Watch a short introduction by Walliams

or listen to the first chapter of the book.

Read more about the book from the Guardian, Trashionista, and the Daily Mail.

Out by Sandra Diersch

ImageIn light of the University of Alberta’s first institutionally-supported Pride Week, this posting showcases a high interest, low difficulty (Hi-Lo) book, Out.

With one year left in high school, good-looking student, Alex, has lucked out with a beautiful girlfriend, a part-time job and good friends to hang out with. Life seems perfect until the day he is caught off guard witnessing his father’s friend and church leader having an affair. What’s more, his brother Mark has started to change. Not only does he notice his brother exhibiting a different demeanor, he has become increasingly quiet and tied to home. It is only later that Alex finds out first hand, as Mark comes out to him, that his brother identifies as being queer. 

Driven by action, this book provides its readers with a chance to identify with the complexities of the protagonist’s life as he realizes more and more that his understanding of justice needs to be re-examined. We all reach points of time when our rose-coloured glasses come off and we experience the harshness of reality and disappointment in the adult world. This book addresses a time when Alex begins to see the gaps between what he had expected to see in life and what really is out there. It offers readers an opportunity to re-examine life’s hard lessons and experiences of disappointment and anguish.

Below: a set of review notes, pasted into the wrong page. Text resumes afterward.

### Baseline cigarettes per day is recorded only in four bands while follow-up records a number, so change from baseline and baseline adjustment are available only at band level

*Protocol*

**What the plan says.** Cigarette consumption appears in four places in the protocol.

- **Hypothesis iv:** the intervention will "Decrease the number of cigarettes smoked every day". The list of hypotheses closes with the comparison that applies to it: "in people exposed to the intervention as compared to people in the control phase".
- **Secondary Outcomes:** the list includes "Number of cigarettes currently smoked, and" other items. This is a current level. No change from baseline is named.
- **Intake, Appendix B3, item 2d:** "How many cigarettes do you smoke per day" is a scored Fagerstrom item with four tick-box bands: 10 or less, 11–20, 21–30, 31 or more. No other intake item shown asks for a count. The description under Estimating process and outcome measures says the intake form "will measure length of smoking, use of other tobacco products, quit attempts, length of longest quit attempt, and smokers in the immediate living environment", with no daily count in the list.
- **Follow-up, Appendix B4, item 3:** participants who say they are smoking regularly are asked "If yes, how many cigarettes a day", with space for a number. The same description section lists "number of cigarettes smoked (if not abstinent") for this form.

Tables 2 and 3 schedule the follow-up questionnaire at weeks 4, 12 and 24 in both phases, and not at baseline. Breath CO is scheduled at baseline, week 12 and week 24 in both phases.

Note: As this book deals primarily with the experiences of Alex rather than his newly out brother, Mark, the emphasis is on the initial impact of such a revelation. Due to the short length of this book, it does not allow for a full resolution or coming to terms between the characters. It provides a very relateable entry-point for someone going through a similar experience. It may also help those who are newly-out in anticipating the reactions that they may encounter from those around them.

A review of this book: CM: A Reviewing Journal of Canadian Materials for Young People

See the author’s official website

To find other titles dealing with homosexuality in YA literature, a reliable resource is the Stonewall Book awards sponsored by the queer round table found within the American Library Association (ALA) website. While these awards feature multiple categories, covering a variety of audiences and intentions, they also celebrate outstanding works of YA and Children’s literature dealing with the GLBTQ experience.